Like many parents, before I had kids I envisioned a toy area filled with lovely looking wooden toys but sadly, the reality is somewhat different! In fact, sometimes I feel like I’m literally wading in plastic which is why I was rather captivated by the story of the newish children’s furniture brand ecoBirdy whose stylish speckled wares are made from 100 per cent recycled plastic toys sourced from Italian kindergartens and schools. What a fabulous idea!
“We found ecoBirdy last year at the Milan fair because they stood out – they had something to say about sustainability but the narrative was so fun and creative,” says Erna Walsh of KFive, the Australian distributor for the Italian brand.
“The ecoBirdy founders Vanessa and Joris told us that the range is the result of two years of very intense research and studying on plastic, plastic toys and their recycling and upcycling. They found out that plastic toys are among the most intensive users of plastic of all consumer goods. Children grow fast and their abilities and interests shift even faster, therefore toys are abandoned,” says Erna of the collection that, while made from recycled plastic waste, can easily be recycled again too.
Comprised of four designs, the collection includes a chair, table, unique kiwi bird-shaped storage container and rhino shaped lamp. Taking inspiration from rhinos, the latter piece aims to raise awareness, not only of sustainability, but also of this species’ endangered status.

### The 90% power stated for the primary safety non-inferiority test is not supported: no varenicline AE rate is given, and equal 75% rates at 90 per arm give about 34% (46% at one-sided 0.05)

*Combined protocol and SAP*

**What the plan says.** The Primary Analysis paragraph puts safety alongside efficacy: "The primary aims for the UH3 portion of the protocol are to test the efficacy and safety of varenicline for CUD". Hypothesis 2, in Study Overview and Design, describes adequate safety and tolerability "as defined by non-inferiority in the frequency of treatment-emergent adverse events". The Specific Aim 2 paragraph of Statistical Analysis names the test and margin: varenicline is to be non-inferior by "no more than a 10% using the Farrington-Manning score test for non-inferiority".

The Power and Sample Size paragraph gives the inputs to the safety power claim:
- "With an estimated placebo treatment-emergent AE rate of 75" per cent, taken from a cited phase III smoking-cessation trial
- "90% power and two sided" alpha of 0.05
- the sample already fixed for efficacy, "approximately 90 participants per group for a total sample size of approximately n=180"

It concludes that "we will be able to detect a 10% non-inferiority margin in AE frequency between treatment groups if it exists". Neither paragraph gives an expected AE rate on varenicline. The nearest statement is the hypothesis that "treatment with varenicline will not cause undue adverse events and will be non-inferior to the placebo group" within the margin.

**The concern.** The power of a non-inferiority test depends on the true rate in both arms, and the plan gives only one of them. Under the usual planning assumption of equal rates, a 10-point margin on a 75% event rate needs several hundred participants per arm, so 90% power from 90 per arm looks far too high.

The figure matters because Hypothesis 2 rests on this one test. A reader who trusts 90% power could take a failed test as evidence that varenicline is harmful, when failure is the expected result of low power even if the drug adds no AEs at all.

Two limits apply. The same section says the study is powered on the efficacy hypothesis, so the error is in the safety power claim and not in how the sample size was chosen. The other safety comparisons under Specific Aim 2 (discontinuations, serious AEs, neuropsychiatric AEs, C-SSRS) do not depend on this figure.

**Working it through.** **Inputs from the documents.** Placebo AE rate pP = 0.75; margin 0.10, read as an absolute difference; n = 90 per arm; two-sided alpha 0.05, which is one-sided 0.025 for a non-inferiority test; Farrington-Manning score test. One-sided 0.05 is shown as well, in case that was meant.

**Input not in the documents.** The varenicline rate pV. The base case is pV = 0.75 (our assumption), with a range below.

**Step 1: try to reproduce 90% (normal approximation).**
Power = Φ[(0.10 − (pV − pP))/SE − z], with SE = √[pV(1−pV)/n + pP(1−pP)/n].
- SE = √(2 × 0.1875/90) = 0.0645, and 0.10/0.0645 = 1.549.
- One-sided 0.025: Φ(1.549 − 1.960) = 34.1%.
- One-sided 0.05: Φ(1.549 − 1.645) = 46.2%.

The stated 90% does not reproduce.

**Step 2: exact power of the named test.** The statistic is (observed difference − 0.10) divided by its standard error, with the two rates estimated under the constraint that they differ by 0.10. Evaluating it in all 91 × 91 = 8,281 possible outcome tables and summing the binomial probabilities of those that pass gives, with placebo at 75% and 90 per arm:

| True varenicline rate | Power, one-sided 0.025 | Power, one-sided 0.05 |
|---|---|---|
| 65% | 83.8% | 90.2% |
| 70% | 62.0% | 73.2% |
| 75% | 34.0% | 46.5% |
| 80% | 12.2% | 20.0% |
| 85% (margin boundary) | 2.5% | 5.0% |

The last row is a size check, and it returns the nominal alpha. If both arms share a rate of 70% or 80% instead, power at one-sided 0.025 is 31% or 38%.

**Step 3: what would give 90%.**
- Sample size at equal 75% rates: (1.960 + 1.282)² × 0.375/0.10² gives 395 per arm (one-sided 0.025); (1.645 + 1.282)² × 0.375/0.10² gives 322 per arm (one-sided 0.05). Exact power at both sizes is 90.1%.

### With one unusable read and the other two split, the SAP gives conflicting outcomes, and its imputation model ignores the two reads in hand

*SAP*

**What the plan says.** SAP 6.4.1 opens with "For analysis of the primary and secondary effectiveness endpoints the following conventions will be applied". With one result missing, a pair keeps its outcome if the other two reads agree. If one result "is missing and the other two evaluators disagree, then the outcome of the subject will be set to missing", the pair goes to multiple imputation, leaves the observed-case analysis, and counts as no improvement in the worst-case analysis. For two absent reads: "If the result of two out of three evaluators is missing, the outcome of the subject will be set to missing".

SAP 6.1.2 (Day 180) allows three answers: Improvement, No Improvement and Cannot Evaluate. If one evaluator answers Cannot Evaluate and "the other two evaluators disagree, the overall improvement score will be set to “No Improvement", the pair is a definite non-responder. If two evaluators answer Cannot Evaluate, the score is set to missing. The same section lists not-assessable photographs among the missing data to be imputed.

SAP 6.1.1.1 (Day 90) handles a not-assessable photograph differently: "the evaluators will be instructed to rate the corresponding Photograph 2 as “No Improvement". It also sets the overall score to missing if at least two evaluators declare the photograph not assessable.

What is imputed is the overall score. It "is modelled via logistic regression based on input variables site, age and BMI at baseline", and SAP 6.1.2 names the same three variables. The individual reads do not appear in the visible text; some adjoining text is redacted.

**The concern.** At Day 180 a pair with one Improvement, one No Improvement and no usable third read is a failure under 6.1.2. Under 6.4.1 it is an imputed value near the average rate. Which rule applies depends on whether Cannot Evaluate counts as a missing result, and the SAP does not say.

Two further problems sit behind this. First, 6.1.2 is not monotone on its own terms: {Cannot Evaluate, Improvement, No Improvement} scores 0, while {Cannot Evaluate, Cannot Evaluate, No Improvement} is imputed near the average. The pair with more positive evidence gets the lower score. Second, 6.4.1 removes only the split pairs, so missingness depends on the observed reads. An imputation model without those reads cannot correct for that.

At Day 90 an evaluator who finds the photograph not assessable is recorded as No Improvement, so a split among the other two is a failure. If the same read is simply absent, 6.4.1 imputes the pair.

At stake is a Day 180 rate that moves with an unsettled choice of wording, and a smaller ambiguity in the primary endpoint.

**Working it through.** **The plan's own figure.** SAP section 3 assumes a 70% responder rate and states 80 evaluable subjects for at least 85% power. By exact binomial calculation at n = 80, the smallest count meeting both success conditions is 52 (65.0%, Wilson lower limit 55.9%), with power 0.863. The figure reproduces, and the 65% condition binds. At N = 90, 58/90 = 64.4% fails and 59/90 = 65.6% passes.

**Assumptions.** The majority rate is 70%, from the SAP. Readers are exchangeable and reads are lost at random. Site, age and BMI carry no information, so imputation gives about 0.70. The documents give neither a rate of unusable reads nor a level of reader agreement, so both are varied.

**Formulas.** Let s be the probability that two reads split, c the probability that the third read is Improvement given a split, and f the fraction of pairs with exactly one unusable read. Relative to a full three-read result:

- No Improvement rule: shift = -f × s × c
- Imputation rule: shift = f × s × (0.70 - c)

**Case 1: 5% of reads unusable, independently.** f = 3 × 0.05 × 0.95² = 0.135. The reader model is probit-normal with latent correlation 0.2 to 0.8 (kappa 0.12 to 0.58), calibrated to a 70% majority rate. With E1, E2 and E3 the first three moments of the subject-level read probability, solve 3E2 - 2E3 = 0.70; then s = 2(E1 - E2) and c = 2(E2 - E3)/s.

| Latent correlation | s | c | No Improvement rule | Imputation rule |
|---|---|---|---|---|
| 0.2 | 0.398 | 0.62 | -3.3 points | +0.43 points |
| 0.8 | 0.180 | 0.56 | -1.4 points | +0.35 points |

The manufacturing process includes sorting, cleaning and grinding of old toys to ensure that the end result is clean, safe and free from harmful chemicals. Rounded edges and a smooth surface make the pieces pleasant to touch and easy to clean too which is important for a kids’ brand.
Extending its eco-consciousness even further, the brand also produces an accompanying storybook and school programme that has been designed to introduce youngsters to the circular economy and sustainability.
And unsurprisingly, the brand has collected a swag of awards since its inception. “It’s really made an impact on the international scene winning the Good Design Award, Australian German Design Award and the Henry van de Velde Award which is Belgium’s most important design prize. Its also been exhibited at incredible venues like the V&A Childhood Museum in London, who loved the pieces so much they kept them permanently,” says Erna.